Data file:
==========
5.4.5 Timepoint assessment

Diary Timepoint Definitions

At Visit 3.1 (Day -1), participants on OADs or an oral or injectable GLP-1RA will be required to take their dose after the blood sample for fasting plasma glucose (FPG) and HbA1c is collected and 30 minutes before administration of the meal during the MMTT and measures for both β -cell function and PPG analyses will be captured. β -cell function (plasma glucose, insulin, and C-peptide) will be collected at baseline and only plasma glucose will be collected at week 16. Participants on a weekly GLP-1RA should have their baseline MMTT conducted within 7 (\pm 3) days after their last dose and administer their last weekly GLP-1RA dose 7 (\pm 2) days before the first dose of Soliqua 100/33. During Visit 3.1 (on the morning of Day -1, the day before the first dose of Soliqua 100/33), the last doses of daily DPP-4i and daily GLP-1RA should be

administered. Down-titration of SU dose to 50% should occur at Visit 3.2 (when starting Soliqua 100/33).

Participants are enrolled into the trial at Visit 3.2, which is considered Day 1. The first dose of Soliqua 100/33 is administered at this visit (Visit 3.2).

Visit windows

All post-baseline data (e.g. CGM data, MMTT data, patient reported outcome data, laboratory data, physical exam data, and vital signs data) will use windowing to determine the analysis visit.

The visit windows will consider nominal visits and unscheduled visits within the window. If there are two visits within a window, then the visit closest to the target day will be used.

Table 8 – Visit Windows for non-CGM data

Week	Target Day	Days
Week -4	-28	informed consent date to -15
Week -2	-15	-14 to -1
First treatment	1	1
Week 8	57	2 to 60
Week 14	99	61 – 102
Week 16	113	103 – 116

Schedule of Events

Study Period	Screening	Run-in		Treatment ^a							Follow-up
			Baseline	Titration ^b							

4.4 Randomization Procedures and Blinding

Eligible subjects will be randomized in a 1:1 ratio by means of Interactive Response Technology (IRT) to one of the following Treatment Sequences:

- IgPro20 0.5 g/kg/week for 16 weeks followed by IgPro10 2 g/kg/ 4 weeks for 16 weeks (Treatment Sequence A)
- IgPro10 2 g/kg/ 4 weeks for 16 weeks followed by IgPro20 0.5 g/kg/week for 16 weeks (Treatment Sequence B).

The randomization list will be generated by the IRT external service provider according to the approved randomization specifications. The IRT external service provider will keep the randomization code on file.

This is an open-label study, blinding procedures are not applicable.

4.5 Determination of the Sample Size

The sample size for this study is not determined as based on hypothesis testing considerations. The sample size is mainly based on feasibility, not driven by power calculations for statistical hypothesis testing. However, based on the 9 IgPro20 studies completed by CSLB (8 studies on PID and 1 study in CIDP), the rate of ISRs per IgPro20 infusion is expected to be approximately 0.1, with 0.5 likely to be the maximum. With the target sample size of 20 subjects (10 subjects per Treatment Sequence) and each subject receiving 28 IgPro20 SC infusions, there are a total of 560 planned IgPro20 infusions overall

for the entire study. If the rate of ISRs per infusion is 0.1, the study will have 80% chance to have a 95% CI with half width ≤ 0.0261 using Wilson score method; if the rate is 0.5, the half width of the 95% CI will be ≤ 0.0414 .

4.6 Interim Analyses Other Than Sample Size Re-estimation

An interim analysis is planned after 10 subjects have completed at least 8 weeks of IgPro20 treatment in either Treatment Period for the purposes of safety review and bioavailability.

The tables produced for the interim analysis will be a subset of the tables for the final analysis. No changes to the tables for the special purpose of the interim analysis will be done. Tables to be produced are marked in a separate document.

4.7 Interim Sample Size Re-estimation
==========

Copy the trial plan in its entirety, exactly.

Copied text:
5.4.5 Timepoint assessment

Diary Timepoint Definitions

At Visit 3.1 (Day -1), participants on OADs or an oral or injectable GLP-1RA will be required to take their dose after the blood sample for fasting plasma glucose (FPG) and HbA1c is collected and 30 minutes before administration of the meal during the MMTT and measures for both β -cell function and PPG analyses will be captured. β -cell function (plasma glucose, insulin, and C-peptide) will be collected at baseline and only plasma glucose will be collected at week 16. Participants on a weekly GLP-1RA should have their baseline MMTT conducted within 7 (\pm 3) days after their last dose and administer their last weekly GLP-1RA dose 7 (\pm 2) days before the first dose of Soliqua 100/33. During Visit 3.1 (on the morning of Day -1, the day before the first dose of Soliqua 100/33), the last doses of daily DPP-4i and daily GLP-1RA should be

administered. Down-titration of SU dose to 50% should occur at Visit 3.2 (when starting Soliqua 100/33).

Participants are enrolled into the trial at Visit 3.2, which is considered Day 1. The first dose of Soliqua 100/33 is administered at this visit (Visit 3.2).

Visit windows

All post-baseline data (e.g. CGM data, MMTT data, patient reported outcome data, laboratory data, physical exam data, and vital signs data) will use windowing to determine the analysis visit.

The visit windows will consider nominal visits and unscheduled visits within the window. If there are two visits within a window, then the visit closest to the target day will be used.

Table 8 – Visit Windows for non-CGM data

Week	Target Day	Days
Week -4	-28	informed consent date to -15
Week -2	-15	-14 to -1
First treatment	1	1
Week 8	57	2 to 60
Week 14	99	61 – 102
Week 16	113	103 – 116

Schedule of Events

Study Period	Screening	Run-in		Treatment ^a							Follow-up
			Baseline	Titration ^b							

4.4 Randomization Procedures and Blinding

Eligible subjects will be randomized in a 1:1 ratio by means of Interactive Response Technology (IRT) to one of the following Treatment Sequences:

- IgPro20 0.5 g/kg/week for 16 weeks followed by IgPro10 2 g/kg/ 4 weeks for 16 weeks (Treatment Sequence A)
- IgPro10 2 g/kg/ 4 weeks for 16 weeks followed by IgPro20 0.5 g/kg/week for 16 weeks (Treatment Sequence B).

The randomization list will be generated by the IRT external service provider according to the approved randomization specifications. The IRT external service provider will keep the randomization code on file.

This is an open-label study, blinding procedures are not applicable.

4.5 Determination of the Sample Size

The sample size for this study is not determined as based on hypothesis testing considerations. The sample size is mainly based on feasibility, not driven by power calculations for statistical hypothesis testing. However, based on the 9 IgPro20 studies completed by CSLB (8 studies on PID and 1 study in CIDP), the rate of ISRs per IgPro20 infusion is expected to be approximately 0.1, with 0.5 likely to be the maximum. With the target sample size of 20 subjects (10 subjects per Treatment Sequence) and each subject receiving 28 IgPro20 SC infusions, there are a total of 560 planned IgPro20 infusions overall

for the entire study. If the rate of ISRs per infusion is 0.1, the study will have 80% chance to have a 95% CI with half width ≤ 0.0261 using Wilson score method; if the rate is 0.5, the half width of the 95% CI will be ≤ 0.0414 .

4.6 Interim Analyses Other Than Sample Size Re-estimation

An interim analysis is planned after 10 subjects have completed at least 8 weeks of IgPro20 treatment in either Treatment Period for the purposes of safety review and bioavailability.

The tables produced for the interim analysis will be a subset of the tables for the final analysis. No changes to the tables for the special purpose of the interim analysis will be done. Tables to be produced are marked in a separate document.

4.7 Interim Sample Size Re-estimation